At 8:30PM, WBZ-TV pre-empted NBC’s Mr. Magoo for a half-hour syndicated color special titled “Paintings in the White House” hosted by Lady Bird Johnson.
On Sunday at 12:55PM, WNHC-TV carried a second baseball game between the Twins and the Yankees. At 1PM, WATR-TV (Channel 20) kicked off a four-and-a-half hour live broadcast of the Waterbury, CT soap box derby. Some 180 youngsters from the area competed. Commentators included Jim Sullivan, Paul Chamberlain, and Jerry Fischer. Also making appearances were local civic and political leaders plus TV celebrities. WHCT-TV aired another Mets-Dodgers baseball game at 3:55PM. At 4PM, WBZ-TV aired another live installment of its local Massachusetts talent program with participants from Hull, Littleton, Weymouth, Taunton, Lynn, and Portsmouth, New Hampshire. WHDH-TV aired a half-hour of highlights of the dedication ceremonies (held from April 18th-20th) for Boston’s Prudential Center at 11:30PM.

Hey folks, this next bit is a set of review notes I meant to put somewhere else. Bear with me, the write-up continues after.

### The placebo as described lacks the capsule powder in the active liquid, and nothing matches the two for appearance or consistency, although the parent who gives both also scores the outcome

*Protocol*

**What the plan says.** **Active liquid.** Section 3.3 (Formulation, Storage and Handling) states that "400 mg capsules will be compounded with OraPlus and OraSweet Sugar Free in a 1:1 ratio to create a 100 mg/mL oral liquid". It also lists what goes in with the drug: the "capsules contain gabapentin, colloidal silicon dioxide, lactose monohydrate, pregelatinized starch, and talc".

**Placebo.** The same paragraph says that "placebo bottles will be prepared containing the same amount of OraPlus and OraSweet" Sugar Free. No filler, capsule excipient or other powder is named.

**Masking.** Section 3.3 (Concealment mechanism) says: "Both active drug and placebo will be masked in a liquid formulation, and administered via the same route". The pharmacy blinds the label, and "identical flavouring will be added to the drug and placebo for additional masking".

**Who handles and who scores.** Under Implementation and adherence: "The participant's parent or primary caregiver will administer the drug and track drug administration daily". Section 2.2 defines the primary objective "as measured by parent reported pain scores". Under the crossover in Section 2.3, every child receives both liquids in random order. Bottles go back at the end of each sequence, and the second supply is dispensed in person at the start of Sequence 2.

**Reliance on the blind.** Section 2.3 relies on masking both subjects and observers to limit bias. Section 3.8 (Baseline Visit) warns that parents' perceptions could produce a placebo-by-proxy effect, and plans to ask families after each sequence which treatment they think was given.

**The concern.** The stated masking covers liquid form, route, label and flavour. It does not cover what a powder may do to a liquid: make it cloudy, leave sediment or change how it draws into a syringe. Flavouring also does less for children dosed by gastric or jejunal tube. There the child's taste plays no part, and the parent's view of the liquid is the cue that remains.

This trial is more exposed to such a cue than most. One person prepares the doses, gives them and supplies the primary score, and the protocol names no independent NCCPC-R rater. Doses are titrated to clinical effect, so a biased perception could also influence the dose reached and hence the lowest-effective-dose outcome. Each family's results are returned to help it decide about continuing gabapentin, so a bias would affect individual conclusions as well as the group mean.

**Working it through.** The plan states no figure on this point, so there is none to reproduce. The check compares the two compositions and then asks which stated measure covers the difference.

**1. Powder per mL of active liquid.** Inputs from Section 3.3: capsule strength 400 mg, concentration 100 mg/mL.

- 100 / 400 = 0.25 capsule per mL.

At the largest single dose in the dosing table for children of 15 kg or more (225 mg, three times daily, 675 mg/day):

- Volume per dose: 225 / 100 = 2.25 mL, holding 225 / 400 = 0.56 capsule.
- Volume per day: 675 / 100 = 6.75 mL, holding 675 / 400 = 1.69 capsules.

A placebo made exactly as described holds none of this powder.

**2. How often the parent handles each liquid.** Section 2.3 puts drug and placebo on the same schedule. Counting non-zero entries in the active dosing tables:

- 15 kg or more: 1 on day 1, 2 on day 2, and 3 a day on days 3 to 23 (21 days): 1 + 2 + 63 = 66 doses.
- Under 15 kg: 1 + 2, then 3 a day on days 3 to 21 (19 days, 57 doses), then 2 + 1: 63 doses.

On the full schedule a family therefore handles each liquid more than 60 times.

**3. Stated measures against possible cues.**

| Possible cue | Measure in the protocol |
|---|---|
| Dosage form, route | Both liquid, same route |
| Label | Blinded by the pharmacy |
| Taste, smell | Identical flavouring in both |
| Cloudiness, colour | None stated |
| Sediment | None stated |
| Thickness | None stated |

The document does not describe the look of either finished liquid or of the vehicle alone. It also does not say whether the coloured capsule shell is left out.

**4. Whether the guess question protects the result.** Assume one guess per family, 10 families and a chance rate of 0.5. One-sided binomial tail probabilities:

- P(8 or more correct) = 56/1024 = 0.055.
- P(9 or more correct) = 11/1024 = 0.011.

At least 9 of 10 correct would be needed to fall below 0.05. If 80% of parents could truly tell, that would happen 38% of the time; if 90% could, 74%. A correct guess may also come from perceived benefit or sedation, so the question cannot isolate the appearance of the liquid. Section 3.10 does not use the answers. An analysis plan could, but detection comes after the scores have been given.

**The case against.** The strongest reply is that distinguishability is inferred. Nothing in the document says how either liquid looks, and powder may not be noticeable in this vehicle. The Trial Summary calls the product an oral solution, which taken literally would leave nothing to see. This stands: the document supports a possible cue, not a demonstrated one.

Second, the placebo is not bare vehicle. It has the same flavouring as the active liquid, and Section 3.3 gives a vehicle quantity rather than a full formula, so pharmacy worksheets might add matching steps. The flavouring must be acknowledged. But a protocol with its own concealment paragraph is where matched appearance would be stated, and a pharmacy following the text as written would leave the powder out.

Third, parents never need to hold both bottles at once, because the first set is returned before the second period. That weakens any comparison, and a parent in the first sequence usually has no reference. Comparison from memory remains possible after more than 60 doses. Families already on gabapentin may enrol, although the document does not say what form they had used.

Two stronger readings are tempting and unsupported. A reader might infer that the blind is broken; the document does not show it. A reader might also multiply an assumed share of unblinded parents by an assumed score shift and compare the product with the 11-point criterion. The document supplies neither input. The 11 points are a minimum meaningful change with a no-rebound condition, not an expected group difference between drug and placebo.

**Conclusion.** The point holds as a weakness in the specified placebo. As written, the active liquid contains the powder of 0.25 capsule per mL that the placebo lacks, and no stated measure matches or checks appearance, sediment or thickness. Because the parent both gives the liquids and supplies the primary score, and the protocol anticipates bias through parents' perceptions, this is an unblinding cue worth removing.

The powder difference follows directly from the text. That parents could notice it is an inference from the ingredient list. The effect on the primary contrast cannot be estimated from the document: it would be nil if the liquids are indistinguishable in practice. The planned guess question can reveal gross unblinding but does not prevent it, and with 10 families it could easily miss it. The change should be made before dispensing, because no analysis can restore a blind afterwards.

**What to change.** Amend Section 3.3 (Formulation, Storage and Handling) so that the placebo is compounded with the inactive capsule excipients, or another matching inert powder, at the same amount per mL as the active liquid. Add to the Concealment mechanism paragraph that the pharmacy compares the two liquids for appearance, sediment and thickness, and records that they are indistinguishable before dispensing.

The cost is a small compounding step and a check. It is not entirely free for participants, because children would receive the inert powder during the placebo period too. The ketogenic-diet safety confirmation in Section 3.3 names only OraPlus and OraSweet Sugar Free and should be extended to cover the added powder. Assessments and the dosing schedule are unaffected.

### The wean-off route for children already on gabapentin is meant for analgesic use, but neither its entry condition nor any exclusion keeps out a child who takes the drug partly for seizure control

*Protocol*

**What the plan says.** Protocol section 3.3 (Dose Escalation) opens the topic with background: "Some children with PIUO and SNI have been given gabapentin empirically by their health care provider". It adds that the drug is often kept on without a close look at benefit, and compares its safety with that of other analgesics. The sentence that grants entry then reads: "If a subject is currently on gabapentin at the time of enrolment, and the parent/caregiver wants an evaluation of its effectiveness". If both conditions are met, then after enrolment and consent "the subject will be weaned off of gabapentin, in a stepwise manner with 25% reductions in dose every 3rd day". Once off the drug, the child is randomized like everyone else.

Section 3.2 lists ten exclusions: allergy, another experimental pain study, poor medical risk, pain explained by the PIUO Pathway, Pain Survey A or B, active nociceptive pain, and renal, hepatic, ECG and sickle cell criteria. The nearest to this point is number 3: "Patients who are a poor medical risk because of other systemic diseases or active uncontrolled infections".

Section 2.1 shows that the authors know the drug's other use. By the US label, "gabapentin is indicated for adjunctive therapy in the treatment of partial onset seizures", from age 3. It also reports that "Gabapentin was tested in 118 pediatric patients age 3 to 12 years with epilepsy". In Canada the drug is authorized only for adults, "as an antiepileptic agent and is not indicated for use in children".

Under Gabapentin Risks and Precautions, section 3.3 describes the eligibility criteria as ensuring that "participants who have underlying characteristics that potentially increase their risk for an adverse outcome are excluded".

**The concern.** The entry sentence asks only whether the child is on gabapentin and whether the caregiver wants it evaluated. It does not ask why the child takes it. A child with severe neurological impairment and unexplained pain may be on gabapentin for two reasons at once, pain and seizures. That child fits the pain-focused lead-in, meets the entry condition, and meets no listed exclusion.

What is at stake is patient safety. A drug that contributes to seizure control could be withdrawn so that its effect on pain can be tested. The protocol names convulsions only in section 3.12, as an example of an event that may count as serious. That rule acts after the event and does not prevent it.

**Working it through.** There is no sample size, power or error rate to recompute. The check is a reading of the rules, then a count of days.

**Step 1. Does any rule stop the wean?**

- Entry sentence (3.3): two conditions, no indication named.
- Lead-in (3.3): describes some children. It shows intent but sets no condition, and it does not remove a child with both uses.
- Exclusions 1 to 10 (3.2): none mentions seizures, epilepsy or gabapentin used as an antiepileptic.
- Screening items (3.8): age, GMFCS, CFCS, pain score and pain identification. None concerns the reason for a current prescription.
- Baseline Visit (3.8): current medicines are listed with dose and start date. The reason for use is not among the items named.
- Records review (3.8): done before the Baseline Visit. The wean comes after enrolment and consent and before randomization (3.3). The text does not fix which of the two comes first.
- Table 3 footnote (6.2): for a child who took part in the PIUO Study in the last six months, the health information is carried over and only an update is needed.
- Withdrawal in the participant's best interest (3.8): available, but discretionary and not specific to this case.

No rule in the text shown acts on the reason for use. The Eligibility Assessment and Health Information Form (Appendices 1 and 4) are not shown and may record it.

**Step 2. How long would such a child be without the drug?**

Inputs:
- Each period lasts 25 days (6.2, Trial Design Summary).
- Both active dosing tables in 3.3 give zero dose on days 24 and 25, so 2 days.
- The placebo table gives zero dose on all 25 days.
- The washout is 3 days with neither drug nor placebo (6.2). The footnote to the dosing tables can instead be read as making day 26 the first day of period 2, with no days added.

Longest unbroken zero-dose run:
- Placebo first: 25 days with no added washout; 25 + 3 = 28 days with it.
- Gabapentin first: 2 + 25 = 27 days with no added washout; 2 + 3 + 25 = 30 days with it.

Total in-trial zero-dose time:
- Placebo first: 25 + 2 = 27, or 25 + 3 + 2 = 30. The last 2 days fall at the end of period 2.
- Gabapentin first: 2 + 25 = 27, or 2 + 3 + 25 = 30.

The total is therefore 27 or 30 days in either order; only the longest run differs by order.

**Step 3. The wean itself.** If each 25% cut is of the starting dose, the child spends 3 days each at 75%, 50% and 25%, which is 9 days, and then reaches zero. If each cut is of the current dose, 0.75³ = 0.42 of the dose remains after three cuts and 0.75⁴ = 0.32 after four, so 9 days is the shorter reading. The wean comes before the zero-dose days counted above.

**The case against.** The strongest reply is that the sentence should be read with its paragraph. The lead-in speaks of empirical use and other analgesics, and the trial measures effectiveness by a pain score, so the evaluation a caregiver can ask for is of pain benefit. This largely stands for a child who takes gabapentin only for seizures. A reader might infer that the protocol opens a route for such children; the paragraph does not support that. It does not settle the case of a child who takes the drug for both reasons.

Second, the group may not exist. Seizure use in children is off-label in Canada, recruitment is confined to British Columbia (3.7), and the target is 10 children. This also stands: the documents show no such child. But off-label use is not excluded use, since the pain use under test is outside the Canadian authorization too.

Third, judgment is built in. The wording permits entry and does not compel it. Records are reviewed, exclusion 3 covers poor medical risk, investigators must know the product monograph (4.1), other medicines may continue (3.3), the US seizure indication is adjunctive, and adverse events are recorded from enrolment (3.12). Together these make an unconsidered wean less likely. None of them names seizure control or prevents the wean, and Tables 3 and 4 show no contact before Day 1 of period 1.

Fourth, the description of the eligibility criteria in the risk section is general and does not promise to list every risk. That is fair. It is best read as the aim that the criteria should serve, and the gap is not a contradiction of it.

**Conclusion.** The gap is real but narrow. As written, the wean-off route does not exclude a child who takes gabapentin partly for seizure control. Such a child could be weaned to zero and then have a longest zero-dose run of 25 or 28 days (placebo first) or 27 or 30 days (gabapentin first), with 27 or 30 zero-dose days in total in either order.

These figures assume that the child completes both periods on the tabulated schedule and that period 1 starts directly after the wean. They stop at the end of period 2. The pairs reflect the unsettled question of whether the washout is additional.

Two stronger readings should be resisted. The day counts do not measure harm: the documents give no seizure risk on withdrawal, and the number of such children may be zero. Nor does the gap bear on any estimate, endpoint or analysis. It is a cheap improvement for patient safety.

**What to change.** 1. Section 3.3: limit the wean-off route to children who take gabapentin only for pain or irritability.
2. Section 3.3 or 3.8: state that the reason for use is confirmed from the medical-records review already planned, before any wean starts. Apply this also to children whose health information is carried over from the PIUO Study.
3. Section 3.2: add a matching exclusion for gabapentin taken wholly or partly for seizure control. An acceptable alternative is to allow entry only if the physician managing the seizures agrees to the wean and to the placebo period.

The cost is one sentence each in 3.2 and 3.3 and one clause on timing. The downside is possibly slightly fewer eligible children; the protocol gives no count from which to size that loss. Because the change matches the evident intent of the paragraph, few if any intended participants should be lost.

The rest of the week was relatively quiet. Both WEDH-TV (Channel 24) and WBZ-TV aired an installment of Intertel called “This Question of Color” about the influx of immigrants to Britain from Asia and the West Indies. WEDH-TV aired the hour-long documentary from 8-8:30PM on Wednesday, June 23rd while WBZ-TV aired it from 10-11PM on Thursday, June 24th (pre-empting NBC’s Kraft Suspense Theatre).
Here’s an advertisement for That Man from Rio on WHCT-TV (Channel 18), part of the Phonevision subscription TV experiment:
Advertisement for That Man from Rio on WHCT-TV (Channel 18) – Copyright 1965 Triangle Publications, Inc.
And just because, here’s a TV Guide subscription advertisement:
Advertisement for TV Guide subscriptions – Copyright 1965 Triangle Publications, Inc.
Here are the episode descriptions for Dateline Boston, a local series broadcast live and in color Monday through Friday from 6-6:25PM on WHDH-TV (Channel 5):
Monday, June 21st, 1965
Capt. Bob draws with black and colored crayons today.
Tuesday, June 22nd, 1965
Songs of the sea and the sea chantey are illustrated.
Wednesday, June 23rd, 1965
“Massachusetts Division of Fisheries and Game.”
Thursday, June 24th, 1965
A contest of skill in chemistry between science students from Dedham High school and Maynard High School, Walpole.
Friday, June 25th, 1965
Students of St. Lawrence University present a concert of spirituals and popular music.
That’s it for this week. Hit the comments with your thoughts.